This past Sunday, MTV bid farewell to one of the most iconic programs the network has ever produced over the course of its near 30-year history. “Total Request Live,” or “TRL”, officially signed off the air for one last time, marking the end of the road for a show known just as well for launching the careers of “diverse” pop stars like Kid Rock and Christina Aguilera, as it was for it’s steadfastly devoted audience of teenagers (whom either spent after school hours glued to the TV set, or frolicking outside MTV’s studios in Times Square).
But whether you liked the show and what it stood for (obsessive admiration over artists, actors, and other “hip” figures getting their 15-minutes of fame), you had to respect the fact that at the height of its popularity, TRL symbolized the power of MTV to shape mainstream American culture.
That’s because while neither Limp Bizkit nor the Backstreet Boys were creating anything of transcendent quality, the appeal of these groups to the young masses, coupled with TRL’s unparalleled ability to let fans vote for their favorite videos and display their popular musical allegiance, did transcend the way viewers consumed music and supported (or gave “props” to) their idols. In essence, if fans kept voting for them, TRL’s most (in)famous host, Carson Daly, would provide viewers with immediate access to their favorite videos and frequent live appearances from the artists themselves. And, over time, fans began to demand this instant access. Band’s started building elaborate websites, albums came loaded with interactive media, and the music video continued the climb (that began with innovative videos like Peter Gabriel’s “Sledgehammer“) to its perch as the most defining aspect of the pop-oriented musician’s brand. That’s right, TRL was transcending the way we interacted with music, while at the same time, was serving as a band’s primary branding tool.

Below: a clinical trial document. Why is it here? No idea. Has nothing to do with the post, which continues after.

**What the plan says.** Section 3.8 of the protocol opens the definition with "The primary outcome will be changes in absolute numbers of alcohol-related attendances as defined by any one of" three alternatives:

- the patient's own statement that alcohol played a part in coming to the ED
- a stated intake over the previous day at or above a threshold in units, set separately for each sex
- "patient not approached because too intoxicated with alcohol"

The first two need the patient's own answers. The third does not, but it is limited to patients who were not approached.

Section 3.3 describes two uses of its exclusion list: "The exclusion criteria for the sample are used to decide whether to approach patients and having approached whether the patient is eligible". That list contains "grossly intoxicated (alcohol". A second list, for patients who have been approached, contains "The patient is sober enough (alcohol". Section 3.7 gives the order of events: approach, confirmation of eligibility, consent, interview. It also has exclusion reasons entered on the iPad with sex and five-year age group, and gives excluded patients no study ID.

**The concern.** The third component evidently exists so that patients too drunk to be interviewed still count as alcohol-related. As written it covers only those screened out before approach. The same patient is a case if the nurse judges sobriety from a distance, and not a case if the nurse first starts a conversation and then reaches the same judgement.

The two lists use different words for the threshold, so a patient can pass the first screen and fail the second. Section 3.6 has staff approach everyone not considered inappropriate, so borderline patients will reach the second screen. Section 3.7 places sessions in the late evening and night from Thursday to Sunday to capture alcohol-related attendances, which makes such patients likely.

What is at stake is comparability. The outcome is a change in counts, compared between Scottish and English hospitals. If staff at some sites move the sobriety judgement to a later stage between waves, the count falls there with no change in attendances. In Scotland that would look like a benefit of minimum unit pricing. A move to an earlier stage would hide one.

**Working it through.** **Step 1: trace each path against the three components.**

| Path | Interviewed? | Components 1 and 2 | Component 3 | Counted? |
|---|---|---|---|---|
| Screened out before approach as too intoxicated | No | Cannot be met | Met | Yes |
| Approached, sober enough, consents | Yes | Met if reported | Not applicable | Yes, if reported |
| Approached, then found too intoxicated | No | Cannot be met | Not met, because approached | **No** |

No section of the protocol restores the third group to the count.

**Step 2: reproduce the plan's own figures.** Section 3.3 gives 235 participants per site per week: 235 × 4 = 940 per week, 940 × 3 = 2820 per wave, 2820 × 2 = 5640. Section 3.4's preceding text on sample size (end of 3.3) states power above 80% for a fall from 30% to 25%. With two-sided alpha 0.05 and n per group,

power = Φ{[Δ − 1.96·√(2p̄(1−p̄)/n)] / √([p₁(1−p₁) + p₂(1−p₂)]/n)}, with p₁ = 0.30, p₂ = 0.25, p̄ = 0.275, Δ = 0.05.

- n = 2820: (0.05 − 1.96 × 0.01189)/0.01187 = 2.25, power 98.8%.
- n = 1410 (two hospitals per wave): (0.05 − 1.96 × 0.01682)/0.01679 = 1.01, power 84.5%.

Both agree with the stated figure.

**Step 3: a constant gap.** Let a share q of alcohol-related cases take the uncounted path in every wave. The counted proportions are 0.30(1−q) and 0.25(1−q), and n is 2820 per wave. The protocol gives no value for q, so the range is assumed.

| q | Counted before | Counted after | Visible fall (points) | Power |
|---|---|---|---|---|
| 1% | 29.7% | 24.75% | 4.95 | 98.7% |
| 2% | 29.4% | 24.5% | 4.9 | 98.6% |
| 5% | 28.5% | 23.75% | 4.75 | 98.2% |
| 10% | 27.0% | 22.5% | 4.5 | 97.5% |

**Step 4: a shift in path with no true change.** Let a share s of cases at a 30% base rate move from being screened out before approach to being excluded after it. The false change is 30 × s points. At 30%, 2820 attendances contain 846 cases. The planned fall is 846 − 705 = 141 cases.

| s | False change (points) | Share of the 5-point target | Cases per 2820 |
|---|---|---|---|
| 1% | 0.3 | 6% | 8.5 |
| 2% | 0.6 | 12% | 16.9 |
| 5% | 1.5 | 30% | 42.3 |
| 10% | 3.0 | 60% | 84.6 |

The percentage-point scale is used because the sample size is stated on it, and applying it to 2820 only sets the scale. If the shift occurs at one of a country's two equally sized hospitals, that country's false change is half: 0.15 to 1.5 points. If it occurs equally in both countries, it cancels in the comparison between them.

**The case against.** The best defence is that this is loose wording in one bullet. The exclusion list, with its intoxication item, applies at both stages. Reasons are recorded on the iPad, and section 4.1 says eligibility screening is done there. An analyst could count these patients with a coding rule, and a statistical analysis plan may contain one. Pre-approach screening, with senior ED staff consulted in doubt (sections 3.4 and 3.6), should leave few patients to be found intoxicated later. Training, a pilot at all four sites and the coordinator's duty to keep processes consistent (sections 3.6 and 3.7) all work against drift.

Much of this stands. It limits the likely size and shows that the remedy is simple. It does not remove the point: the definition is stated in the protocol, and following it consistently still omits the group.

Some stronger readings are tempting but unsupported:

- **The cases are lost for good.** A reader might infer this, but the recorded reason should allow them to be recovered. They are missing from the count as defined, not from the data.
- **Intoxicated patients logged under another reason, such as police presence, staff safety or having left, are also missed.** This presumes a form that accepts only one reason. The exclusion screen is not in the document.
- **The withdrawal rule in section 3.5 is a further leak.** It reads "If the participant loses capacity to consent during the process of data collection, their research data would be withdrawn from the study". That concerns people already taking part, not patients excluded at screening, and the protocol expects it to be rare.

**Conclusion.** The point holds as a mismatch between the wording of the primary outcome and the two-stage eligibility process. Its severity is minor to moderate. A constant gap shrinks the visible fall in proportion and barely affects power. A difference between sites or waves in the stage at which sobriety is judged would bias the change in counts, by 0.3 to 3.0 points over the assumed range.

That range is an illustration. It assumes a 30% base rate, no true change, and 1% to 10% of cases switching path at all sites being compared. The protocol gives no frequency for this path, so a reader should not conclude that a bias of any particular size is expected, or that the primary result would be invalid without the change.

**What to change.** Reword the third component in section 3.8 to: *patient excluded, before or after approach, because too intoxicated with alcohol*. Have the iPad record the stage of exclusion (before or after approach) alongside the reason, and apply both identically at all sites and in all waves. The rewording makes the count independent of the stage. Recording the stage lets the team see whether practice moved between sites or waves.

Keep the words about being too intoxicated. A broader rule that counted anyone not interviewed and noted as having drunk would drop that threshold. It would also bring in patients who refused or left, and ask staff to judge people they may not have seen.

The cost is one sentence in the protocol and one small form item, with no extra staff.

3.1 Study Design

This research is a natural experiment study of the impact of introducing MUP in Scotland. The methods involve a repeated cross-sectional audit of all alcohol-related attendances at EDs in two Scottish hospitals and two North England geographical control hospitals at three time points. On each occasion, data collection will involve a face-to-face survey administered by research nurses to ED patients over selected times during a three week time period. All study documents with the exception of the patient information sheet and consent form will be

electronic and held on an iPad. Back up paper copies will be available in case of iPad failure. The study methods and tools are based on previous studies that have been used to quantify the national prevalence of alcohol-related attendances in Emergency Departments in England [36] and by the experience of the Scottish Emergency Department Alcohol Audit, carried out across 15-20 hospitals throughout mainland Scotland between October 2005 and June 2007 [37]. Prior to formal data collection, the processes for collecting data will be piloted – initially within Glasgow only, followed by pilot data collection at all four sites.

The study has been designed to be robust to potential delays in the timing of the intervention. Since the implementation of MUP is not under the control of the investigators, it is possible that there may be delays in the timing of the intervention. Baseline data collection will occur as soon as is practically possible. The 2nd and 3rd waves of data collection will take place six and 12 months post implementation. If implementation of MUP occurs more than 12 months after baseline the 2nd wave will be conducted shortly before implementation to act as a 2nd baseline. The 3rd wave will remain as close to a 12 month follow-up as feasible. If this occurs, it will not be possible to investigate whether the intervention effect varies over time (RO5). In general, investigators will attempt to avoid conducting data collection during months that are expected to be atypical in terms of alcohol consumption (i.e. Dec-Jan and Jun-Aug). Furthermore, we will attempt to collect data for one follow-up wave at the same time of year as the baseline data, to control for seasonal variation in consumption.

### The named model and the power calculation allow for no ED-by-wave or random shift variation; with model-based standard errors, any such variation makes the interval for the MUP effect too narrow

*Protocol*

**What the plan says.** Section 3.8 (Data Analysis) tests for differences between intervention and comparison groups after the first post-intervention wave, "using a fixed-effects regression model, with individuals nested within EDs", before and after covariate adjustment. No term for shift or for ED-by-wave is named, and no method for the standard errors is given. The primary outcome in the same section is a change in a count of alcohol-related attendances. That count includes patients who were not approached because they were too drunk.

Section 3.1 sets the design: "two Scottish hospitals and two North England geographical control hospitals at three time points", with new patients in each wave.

Admittedly, when I was of high school age I wasn’t thinking about any of this. I was a lot more concerned with aligning myself with the brands of such “alternative” rockers as Staind and Papa Roach. Did I think they made great music? Probably not. But I wanted to disassociate myself from the “boy bands,” so I went to war on a weekly basis (ok, maybe daily) with legions of teenage girls to support my side of the musical aisle. MTV, and the bands I supported must have loved me. I watched the show, voted for the bands, bought the albums, and even purchased the shirts to spread my allegiance, the old fashioned way.
So if TRL was the ultimate pop-culture, brand-building machine, why did the network just host their last show? I’m think it might have to do with the stunning proliferation of new media. Music fans no longer have to rely on TRL to see their band’s favorite videos; they can just as easily go to YouTube. Want to support your favorite band as manically as possible? Join their Facebook group. In a cluttered media landscape and a constant state of information overload, people have tons of different mediums through which to align themselves with, and enjoy, b(r)ands.
Undoubtedly, MTV came to this realization themselves. These days, music fans are just as likely to track a Twitter feed to discover a new band, and then download their video or podcast, then they are to spend a whole hour of their day watching TRL.
Information is moving at breakneck speed and for musicians and the music industry, hopefully this means that quality and skill will win out over the mass marketing and pop culture spin that defined the TRL generation (for better or worse).
Besides, it’s a lot easier to link to your favorite band then it is to buy their T-shirt.